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Both Brecht and Celan say, “almost a crime” or “nearly a crime.” Both allow a place for what they would deny because the denial is circumstantial, not absolute. For Brecht, writing about trees during the terror of the Holocaust may be necessary. For Celan, the need to speak or write in the aftermath of it is unavoidable. Giovanni too allows a way for writing to remain with her “perhaps” opening the last stanza. So while Celan’s poems are spare, words squeaking through that “almost,” Giovanni’s poems are bare, exposing the nerves in necessary confrontations in what are, let’s say, “unpoetic poems.” This is not to say her writing is not poetry but that it refuses artifice. Her drive is toward removing all artifice behind which the lie of racism can hide. In a later poem, Giovanni even declares, “This is not a poem.” While it might be said that Celan’s poetry is all artifice, he so drastically alters the typical German language, he wondered about the language he used in his own poems saying, “I am not sure the German I write in is spoken here, or anywhere.”
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Strangely, it seems, the very different aesthetics of these two poets here meet, as both would reject an aesthetic of purity, a language of enchantment. It doesn’t seem possible that either poet would agree with Joseph Brodsky when he said, “With a poet, one’s ethical posture, indeed one’s very temperament, is determined and shaped by one’s aesthetics.” Such a yielding to the easy music of the given language would carry these two poets into the very dangers they try to conquer. Just like well-worn tracks on a dirt road, the language we inherit may pull us in the same direction others have taken. For Giovanni, that would be the language of racism and violence. For Celan, it would be the language of the systematic murder of a race, of people he personally knew. But each one is compelled to make or remake their languages in opposing ways to confront the pain and violence of their world. Each one is driven to create a language of confrontation that results in drastically different aesthetics.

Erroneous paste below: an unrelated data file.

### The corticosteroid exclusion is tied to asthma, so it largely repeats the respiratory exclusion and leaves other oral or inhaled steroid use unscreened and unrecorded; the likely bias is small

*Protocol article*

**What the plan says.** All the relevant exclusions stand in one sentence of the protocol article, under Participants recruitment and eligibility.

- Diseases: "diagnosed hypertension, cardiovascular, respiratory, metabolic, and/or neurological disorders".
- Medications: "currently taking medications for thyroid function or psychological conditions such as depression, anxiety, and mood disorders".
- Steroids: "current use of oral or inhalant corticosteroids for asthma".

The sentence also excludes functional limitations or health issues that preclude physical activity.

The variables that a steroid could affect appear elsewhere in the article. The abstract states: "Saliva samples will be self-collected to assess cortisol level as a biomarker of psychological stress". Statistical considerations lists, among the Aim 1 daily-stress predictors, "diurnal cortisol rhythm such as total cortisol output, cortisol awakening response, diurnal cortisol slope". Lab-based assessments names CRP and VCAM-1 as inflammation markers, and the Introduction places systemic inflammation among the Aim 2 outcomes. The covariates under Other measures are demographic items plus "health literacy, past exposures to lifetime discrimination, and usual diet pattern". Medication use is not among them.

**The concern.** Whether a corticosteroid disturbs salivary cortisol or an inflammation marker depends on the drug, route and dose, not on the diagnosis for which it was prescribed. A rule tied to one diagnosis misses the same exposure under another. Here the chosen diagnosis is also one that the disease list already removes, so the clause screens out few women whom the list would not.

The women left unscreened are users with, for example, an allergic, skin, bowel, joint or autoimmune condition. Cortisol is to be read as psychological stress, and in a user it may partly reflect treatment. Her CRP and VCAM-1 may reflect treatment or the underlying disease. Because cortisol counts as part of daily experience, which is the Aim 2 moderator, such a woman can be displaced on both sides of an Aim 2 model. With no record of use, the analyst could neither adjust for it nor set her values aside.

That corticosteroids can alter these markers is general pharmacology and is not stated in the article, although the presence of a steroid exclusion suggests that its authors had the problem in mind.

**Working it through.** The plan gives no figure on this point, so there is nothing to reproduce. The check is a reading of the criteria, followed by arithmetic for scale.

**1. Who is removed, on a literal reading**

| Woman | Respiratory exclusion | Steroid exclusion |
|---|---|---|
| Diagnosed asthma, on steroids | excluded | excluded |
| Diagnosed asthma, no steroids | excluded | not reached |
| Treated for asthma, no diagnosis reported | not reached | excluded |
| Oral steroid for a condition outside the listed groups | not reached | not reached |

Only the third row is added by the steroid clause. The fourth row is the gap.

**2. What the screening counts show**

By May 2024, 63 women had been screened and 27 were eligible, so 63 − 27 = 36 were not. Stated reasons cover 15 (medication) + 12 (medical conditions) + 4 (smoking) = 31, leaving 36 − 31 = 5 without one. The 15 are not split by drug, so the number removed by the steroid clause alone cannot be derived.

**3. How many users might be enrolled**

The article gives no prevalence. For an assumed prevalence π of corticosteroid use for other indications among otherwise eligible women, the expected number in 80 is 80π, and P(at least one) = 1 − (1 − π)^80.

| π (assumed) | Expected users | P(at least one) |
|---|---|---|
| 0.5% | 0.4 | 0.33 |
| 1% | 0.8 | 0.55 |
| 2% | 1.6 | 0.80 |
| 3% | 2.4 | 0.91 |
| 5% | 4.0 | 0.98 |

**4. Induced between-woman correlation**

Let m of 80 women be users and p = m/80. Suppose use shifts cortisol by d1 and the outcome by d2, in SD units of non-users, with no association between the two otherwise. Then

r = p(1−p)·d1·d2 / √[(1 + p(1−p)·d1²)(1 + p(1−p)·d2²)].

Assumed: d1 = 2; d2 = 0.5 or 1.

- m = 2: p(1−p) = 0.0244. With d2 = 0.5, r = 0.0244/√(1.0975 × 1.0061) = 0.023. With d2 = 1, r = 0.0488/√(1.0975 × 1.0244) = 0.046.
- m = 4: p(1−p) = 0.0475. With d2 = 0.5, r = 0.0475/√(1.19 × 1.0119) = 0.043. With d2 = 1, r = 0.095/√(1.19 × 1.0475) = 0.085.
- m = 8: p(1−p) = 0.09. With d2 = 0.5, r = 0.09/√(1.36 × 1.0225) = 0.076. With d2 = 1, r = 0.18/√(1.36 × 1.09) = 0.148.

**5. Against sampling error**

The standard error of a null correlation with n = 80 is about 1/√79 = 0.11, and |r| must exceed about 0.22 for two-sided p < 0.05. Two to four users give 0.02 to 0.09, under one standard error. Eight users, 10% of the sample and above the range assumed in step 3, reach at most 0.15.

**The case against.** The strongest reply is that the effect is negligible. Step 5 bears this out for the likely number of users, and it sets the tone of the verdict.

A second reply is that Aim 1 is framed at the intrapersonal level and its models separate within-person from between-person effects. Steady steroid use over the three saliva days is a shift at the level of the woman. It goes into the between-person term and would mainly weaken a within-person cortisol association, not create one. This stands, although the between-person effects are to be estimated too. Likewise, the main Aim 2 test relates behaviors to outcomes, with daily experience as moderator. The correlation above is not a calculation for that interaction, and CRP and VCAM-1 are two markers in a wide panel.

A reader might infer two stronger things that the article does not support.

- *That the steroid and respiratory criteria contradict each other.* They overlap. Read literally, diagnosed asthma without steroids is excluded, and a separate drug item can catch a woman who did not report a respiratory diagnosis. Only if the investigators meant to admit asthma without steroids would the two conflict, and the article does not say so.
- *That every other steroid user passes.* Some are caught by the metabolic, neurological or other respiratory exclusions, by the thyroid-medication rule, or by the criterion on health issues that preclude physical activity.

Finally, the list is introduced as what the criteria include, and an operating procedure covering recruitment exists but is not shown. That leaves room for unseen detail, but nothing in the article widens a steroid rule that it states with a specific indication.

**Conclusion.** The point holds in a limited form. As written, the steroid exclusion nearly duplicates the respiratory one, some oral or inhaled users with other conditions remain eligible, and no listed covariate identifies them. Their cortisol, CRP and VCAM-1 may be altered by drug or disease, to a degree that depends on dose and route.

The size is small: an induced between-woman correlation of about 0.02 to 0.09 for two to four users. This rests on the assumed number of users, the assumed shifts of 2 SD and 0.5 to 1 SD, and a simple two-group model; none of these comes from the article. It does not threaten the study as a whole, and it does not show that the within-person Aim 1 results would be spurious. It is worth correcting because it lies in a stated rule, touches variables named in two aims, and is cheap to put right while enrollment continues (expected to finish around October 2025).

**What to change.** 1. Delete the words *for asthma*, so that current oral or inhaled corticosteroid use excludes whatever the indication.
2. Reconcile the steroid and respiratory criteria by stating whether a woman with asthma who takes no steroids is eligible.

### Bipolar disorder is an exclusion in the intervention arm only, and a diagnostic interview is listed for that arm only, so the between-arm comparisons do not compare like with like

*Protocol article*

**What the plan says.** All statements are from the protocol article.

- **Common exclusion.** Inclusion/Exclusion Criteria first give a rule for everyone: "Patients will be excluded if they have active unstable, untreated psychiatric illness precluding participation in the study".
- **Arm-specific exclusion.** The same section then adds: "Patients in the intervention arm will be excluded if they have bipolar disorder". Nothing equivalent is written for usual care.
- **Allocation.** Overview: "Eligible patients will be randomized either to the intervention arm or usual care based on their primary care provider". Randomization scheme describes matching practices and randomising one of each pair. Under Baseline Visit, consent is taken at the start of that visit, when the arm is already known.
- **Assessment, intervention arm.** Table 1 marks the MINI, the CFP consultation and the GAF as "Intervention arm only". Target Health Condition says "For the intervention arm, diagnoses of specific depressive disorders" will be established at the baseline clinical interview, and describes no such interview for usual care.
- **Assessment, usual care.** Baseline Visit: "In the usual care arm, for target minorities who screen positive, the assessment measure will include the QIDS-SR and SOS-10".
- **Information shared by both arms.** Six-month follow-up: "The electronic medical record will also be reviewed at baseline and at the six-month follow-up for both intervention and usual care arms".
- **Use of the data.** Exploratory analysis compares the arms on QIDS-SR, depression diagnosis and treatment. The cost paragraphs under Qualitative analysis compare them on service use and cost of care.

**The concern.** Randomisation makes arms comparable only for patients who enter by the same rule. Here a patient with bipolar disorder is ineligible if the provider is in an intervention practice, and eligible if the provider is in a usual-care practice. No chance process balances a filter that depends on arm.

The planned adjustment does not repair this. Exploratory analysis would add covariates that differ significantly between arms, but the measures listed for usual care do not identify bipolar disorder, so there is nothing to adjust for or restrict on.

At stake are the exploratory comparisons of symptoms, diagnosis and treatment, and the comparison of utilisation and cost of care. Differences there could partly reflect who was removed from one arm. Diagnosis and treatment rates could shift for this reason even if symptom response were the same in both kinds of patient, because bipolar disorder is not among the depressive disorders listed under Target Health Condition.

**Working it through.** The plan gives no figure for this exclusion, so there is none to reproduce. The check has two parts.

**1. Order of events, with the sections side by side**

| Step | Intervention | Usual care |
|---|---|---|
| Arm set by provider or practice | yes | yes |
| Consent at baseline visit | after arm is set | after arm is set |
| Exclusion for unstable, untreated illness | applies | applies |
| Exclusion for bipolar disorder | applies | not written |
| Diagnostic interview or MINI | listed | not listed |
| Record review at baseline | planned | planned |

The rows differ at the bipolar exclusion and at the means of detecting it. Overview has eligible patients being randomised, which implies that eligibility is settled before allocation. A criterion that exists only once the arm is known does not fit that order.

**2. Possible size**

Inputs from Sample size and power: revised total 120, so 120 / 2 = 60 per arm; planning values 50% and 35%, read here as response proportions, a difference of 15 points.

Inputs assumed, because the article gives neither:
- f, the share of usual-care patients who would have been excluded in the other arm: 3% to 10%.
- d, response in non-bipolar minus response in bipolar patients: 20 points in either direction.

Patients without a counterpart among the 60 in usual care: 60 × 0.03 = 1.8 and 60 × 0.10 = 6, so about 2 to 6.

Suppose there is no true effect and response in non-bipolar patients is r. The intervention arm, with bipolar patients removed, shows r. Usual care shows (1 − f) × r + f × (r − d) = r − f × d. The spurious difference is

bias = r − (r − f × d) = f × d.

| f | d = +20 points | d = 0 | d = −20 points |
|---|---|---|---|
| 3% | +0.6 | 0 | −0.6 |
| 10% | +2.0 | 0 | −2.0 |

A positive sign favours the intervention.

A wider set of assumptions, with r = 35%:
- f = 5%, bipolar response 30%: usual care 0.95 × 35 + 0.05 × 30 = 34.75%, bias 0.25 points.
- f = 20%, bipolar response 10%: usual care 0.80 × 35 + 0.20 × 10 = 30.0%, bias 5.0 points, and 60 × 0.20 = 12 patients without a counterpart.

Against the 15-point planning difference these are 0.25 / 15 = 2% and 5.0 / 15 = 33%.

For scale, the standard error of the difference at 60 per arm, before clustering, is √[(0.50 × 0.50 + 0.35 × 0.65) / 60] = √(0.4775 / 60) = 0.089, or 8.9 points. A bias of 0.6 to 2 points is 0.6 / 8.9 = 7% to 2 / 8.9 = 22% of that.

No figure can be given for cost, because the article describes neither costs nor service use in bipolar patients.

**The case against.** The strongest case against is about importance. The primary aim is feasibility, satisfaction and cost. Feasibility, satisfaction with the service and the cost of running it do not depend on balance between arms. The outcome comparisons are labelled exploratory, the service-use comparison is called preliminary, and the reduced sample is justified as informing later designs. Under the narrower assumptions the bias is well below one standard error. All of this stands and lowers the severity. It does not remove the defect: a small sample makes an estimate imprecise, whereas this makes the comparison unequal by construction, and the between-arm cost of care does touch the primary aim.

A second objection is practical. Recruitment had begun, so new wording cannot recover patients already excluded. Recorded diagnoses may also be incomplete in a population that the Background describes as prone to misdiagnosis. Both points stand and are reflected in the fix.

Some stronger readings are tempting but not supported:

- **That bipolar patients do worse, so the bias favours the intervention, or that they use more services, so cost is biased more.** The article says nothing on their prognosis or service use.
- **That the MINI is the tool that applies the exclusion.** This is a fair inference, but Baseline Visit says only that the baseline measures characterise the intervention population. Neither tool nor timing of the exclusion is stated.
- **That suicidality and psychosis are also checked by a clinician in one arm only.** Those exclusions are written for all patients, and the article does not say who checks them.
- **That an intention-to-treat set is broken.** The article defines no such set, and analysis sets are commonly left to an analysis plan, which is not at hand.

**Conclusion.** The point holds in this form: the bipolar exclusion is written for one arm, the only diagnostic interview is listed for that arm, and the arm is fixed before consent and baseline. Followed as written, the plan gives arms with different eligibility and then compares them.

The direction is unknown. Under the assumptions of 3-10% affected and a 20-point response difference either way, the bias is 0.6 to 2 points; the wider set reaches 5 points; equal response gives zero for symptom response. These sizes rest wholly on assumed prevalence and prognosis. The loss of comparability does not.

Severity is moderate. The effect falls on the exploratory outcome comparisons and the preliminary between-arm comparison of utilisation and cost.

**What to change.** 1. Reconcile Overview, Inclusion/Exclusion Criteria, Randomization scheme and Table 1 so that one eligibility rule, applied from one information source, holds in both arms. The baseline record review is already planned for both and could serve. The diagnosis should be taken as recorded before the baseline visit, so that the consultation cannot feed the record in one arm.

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Michael T. Young’s third full-length collection, The Infinite Doctrine of War, was longlisted for the Julie Suk Award. His previous collections are The Beautiful Moment of Being Lost and Transcriptions of Daylight. He received a Fellowship from the New Jersey State Council on the Arts. His chapbook, Living in the Counterpoint, received the Jean Pedrick Chapbook Award from the New England Poetry Club. Michael’s poetry has appeared in numerous journals including Gargoyle, One, Quiddity, Rattle, and Valparaiso Poetry Review. It has also been featured on Verse Daily and The Writer’s Almanac.  Michael T. Young